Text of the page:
4. You find out who cares

You know how something can be not only a good thing, but a bad thing? This is one of those. Temporarily cutting your ties with your friends and family back home will be a painstaking process. Sure, they are still a phone call away, but not seeing their face every week can begin to take its toll on you. Even though you still have friends back home, the first few months of living by yourself will make you feel like you have no support system. It’s the people who truly care about you that will keep in contact, that will Skype you, text you to see how things are going, beg you to come home and send you spontaneous care packages. These are the people you want to hold on to. Taking this leap of faith is like going to a gym for emotions, it pushes you to be internally strong. The fear of being all on your own can be crippling, but before long you learn how to control it and learn that it doesn’t matter how many friends you have, unless you are confident in yourself.

5. You find you

(Warning: be prepared to eat at a cafe alone, go to a movie by yourself and spend more weekends at home than you think is socially acceptable). Sometimes you have to lose yourself to improve yourself. In the first few months of moving away from home, my career trajectory completely changed. Within half a year, I had a definitive vision of what I wanted to do, who I wanted to be and the things that genuinely interested me. I was no longer restricted by the boundaries I was placed in at home, and moulded by my family expectations. Best of all, you’ll have all the time in the world to find out who you are. The schedule which was once filled with catch-ups with friends can now be temporarily invested into your personal development. As important as your closest friends and family are to you, it’s so vital that you first discover who you are as a person. Solo adventures will help mature you into a kinder, more empathetic and insightful individual. It teaches you to seek out and celebrate the unfamiliar, making you more adept at adjusting to the only constant in life: change. To adventure on your own is an unusual thought. In order to be found, you first have to be missing.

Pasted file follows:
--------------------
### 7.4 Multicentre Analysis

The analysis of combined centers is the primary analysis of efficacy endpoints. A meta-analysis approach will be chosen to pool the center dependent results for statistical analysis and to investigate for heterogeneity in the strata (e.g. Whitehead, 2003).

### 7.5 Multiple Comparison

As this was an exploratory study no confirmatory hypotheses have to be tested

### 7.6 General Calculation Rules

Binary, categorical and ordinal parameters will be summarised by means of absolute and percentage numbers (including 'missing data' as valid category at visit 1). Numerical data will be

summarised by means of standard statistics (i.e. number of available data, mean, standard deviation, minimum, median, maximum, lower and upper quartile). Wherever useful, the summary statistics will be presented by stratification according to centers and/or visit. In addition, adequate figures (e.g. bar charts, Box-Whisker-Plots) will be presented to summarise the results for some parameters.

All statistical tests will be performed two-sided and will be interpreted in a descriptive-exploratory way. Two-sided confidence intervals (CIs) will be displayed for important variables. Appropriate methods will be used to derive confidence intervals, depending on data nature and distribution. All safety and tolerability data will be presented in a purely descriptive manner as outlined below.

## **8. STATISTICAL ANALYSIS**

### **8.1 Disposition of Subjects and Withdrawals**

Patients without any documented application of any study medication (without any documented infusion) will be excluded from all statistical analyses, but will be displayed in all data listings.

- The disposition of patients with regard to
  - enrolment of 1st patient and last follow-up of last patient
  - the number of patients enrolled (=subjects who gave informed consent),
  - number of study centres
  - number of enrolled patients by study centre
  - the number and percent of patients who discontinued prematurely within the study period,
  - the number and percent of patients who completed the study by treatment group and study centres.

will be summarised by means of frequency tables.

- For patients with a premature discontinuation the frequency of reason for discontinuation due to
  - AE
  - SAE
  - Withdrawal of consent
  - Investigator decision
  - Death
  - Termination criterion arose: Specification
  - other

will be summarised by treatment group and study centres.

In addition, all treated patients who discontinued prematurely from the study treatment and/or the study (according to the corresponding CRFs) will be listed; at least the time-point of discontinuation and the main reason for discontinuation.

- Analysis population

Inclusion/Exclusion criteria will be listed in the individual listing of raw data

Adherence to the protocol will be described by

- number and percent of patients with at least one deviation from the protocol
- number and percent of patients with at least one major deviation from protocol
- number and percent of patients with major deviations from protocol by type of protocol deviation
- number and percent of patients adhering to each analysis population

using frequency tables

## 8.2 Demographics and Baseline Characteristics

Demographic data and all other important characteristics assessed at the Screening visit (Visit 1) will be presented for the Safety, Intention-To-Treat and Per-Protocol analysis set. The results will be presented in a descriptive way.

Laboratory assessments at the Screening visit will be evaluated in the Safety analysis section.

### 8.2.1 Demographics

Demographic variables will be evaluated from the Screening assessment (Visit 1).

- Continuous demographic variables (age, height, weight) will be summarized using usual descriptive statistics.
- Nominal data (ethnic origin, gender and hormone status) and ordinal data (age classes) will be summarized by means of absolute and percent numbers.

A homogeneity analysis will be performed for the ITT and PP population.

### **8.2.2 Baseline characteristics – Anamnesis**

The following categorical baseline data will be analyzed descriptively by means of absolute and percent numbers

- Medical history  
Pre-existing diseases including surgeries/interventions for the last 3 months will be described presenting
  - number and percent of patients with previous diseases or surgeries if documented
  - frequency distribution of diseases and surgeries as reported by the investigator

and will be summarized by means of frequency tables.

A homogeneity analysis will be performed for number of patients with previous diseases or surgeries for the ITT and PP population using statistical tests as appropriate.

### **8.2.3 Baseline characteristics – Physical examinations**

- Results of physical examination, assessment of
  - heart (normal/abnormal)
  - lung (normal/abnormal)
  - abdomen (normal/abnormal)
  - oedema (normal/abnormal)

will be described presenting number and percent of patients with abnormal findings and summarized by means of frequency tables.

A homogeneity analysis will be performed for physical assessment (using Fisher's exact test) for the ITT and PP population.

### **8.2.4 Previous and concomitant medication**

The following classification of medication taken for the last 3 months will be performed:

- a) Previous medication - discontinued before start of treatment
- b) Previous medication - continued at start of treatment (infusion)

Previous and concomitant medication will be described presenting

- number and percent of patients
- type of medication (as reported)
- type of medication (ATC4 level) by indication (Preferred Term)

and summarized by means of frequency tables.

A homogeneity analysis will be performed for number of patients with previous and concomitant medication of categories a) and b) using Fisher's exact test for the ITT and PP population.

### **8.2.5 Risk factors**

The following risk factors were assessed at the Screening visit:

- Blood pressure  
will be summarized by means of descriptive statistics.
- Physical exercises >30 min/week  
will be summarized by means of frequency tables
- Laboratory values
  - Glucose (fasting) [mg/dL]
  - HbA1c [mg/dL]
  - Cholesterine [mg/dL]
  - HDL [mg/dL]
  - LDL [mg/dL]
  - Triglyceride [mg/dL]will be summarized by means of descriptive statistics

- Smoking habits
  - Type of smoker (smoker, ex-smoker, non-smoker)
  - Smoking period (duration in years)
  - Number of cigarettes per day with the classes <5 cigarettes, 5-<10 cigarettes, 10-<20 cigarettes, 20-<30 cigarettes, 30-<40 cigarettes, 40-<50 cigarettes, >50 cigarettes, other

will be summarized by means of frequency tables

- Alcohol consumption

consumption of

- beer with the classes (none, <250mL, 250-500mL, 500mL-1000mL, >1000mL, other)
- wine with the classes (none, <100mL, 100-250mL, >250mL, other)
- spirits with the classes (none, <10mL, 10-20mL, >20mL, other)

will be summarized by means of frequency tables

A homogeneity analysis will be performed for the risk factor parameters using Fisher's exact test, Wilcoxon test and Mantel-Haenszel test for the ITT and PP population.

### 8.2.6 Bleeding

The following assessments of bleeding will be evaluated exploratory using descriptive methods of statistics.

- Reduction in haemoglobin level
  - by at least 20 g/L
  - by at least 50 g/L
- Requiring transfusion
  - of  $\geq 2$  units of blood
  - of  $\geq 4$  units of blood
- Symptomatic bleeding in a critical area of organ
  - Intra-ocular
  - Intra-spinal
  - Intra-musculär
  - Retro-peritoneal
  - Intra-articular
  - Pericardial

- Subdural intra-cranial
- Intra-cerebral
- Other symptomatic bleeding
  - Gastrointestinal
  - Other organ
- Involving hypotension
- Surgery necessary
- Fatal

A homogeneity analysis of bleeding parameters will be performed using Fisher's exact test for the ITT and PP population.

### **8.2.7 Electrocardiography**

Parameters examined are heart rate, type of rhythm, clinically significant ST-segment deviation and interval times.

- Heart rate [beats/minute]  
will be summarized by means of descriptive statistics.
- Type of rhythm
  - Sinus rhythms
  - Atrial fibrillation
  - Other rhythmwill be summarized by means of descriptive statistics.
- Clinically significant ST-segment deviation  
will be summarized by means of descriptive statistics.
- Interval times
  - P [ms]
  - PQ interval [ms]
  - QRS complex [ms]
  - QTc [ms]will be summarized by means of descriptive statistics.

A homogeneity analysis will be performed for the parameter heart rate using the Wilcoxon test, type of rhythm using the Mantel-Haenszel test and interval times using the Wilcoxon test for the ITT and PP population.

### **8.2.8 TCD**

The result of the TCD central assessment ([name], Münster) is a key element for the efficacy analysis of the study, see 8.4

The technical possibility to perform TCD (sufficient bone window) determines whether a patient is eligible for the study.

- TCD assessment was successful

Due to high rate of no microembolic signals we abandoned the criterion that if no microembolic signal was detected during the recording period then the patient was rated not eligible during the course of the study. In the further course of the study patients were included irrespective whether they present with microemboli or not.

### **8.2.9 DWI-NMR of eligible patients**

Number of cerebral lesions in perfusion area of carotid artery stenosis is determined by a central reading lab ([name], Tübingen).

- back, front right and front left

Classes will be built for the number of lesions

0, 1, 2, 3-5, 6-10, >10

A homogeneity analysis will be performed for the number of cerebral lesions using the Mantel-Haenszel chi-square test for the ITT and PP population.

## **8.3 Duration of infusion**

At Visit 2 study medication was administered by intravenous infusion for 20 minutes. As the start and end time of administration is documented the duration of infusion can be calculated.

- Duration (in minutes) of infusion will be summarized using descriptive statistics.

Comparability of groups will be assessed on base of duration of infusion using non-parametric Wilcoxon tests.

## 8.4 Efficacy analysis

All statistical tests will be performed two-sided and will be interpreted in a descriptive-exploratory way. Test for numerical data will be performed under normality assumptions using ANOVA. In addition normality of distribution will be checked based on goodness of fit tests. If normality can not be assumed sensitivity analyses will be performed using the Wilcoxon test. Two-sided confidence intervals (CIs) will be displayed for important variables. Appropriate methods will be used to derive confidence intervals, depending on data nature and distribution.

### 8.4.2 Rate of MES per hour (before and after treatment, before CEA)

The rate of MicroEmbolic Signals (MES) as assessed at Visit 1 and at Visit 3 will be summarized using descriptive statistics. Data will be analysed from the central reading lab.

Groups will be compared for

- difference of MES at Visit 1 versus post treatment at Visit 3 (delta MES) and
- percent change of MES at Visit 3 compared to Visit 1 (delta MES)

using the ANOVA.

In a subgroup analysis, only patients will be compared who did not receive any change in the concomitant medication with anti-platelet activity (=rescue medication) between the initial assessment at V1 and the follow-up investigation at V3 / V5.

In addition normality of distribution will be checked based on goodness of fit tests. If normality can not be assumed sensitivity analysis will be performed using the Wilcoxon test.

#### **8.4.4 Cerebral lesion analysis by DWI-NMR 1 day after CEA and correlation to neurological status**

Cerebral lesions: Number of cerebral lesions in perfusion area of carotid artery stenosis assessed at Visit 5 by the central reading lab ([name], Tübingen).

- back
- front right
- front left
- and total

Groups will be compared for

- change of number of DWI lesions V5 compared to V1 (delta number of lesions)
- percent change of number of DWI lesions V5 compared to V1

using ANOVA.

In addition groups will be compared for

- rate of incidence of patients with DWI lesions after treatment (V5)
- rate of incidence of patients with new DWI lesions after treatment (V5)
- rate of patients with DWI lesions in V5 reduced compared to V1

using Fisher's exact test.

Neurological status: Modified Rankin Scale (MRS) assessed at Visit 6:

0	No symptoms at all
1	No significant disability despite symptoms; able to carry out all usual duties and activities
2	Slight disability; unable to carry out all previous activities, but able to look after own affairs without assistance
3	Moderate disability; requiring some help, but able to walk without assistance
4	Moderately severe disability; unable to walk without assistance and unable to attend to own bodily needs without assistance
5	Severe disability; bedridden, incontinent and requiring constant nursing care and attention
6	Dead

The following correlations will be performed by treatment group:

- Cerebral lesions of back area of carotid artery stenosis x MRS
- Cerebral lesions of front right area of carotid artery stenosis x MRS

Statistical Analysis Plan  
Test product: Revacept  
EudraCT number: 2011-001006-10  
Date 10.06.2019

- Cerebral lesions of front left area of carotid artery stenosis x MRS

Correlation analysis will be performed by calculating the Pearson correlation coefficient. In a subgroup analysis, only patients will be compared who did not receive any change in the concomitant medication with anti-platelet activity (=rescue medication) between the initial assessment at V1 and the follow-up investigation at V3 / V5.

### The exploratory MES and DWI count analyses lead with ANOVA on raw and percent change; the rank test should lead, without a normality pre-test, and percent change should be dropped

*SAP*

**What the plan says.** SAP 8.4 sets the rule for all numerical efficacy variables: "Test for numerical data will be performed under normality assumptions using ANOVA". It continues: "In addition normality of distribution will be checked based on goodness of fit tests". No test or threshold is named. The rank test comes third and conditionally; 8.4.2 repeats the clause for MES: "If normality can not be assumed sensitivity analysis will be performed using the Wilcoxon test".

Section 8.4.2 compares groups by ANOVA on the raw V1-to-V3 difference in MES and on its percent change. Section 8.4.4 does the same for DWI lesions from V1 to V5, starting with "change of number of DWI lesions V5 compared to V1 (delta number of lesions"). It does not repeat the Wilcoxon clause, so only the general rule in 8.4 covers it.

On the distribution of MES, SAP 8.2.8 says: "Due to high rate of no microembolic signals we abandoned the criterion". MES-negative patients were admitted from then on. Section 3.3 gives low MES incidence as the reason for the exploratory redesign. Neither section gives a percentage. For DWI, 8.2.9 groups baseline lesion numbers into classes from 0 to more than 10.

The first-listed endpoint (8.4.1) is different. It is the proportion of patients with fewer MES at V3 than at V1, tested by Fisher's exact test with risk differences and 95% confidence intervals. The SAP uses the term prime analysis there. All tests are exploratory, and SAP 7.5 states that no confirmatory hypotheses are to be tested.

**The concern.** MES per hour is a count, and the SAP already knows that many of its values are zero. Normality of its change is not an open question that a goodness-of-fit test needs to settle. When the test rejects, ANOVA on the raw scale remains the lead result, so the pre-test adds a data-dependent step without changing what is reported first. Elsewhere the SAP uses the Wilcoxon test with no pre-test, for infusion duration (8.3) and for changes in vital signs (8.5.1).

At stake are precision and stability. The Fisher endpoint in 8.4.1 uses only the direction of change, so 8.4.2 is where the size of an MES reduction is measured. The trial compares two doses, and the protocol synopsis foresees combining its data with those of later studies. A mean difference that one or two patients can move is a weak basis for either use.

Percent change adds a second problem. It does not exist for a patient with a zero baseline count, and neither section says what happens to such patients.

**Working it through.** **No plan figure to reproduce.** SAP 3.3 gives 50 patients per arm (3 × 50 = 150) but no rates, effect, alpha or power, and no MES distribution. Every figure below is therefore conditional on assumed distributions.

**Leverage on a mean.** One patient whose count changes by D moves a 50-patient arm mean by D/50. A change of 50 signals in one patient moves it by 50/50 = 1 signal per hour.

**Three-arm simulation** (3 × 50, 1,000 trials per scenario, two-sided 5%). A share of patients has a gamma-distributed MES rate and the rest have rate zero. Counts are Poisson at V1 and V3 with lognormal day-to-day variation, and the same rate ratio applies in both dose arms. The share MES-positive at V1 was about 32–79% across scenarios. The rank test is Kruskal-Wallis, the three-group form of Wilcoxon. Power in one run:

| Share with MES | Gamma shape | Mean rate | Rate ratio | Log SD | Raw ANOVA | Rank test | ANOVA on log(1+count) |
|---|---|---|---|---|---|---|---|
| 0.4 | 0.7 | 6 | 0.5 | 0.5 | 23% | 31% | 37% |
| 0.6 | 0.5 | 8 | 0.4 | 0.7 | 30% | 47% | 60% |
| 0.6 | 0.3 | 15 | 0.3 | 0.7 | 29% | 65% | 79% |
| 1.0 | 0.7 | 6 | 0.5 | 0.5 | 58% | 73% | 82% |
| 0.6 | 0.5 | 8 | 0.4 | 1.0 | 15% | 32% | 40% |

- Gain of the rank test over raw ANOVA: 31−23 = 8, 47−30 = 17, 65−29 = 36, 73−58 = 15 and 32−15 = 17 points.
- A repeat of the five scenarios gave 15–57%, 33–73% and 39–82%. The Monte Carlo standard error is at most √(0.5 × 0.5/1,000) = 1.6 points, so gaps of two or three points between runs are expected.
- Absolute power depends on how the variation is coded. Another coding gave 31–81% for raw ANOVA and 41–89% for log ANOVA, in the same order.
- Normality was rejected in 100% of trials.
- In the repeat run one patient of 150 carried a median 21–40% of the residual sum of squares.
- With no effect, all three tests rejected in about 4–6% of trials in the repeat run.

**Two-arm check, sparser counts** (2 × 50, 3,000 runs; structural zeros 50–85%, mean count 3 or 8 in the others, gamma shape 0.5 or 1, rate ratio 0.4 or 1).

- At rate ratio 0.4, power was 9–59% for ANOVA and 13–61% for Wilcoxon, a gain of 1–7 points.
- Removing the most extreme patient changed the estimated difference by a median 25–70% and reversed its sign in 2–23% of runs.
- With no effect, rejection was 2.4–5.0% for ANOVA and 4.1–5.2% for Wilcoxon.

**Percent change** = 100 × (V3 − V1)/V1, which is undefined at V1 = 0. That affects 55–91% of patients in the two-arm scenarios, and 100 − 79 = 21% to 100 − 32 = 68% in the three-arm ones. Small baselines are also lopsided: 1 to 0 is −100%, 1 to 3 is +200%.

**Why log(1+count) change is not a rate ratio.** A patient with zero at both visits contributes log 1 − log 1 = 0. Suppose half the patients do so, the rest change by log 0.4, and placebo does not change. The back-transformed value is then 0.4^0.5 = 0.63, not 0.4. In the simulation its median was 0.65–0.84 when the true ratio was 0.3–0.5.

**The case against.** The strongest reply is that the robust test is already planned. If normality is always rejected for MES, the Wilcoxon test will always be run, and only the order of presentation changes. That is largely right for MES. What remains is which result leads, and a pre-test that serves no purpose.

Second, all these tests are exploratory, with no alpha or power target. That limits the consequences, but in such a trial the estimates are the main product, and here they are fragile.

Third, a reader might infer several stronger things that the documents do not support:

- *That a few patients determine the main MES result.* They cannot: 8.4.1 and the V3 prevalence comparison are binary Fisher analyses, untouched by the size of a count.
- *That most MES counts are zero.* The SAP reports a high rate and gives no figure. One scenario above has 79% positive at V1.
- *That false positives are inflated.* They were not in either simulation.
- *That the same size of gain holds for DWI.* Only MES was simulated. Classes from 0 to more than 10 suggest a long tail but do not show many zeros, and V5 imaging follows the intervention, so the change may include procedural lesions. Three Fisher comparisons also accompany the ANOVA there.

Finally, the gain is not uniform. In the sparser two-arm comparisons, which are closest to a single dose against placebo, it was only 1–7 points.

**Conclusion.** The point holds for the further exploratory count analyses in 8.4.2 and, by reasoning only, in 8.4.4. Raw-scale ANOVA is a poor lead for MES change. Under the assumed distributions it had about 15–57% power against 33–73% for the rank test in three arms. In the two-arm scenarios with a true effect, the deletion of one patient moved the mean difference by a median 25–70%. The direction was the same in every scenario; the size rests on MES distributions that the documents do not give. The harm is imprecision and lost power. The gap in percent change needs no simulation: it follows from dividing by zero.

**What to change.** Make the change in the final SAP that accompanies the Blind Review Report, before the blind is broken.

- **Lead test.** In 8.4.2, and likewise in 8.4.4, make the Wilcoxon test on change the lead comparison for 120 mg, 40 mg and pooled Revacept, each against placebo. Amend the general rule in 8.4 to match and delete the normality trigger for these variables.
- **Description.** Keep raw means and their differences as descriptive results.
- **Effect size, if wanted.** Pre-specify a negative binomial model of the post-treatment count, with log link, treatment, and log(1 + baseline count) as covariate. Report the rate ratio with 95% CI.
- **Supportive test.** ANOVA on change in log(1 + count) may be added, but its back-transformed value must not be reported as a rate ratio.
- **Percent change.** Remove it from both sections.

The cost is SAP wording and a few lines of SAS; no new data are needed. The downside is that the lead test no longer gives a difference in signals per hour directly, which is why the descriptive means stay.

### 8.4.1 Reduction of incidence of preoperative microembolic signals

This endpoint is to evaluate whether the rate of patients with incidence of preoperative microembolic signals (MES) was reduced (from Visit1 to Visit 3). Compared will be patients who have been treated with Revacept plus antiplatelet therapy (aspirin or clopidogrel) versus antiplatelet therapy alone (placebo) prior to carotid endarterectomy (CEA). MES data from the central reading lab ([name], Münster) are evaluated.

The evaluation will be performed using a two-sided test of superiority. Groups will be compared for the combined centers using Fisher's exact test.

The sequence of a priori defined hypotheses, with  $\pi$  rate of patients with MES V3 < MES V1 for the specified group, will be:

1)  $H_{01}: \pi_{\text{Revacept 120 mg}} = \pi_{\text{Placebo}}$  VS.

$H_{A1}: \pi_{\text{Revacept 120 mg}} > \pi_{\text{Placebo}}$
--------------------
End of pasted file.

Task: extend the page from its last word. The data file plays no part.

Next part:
So go on, get lost. I promise it’ll be worth it.


Joel Young is studying at the School for Social Entrepreneurs, while completing a degree in Marketing & Entrepreneurship at Melbourne’s RMIT. He is determined to pursue a career in social enterprise; a field that intertwines his passion for social justice and business development. A strong advocate for volunteer involvement, Joel has had the privilege of working with a number of change instigating organisations throughout Australia and South East Asia. On the rare occasion that he has time left in his week, you’ll most likely find him out sourcing new additions to his vinyl collection, or at the markets stocking up for his next culinary creation.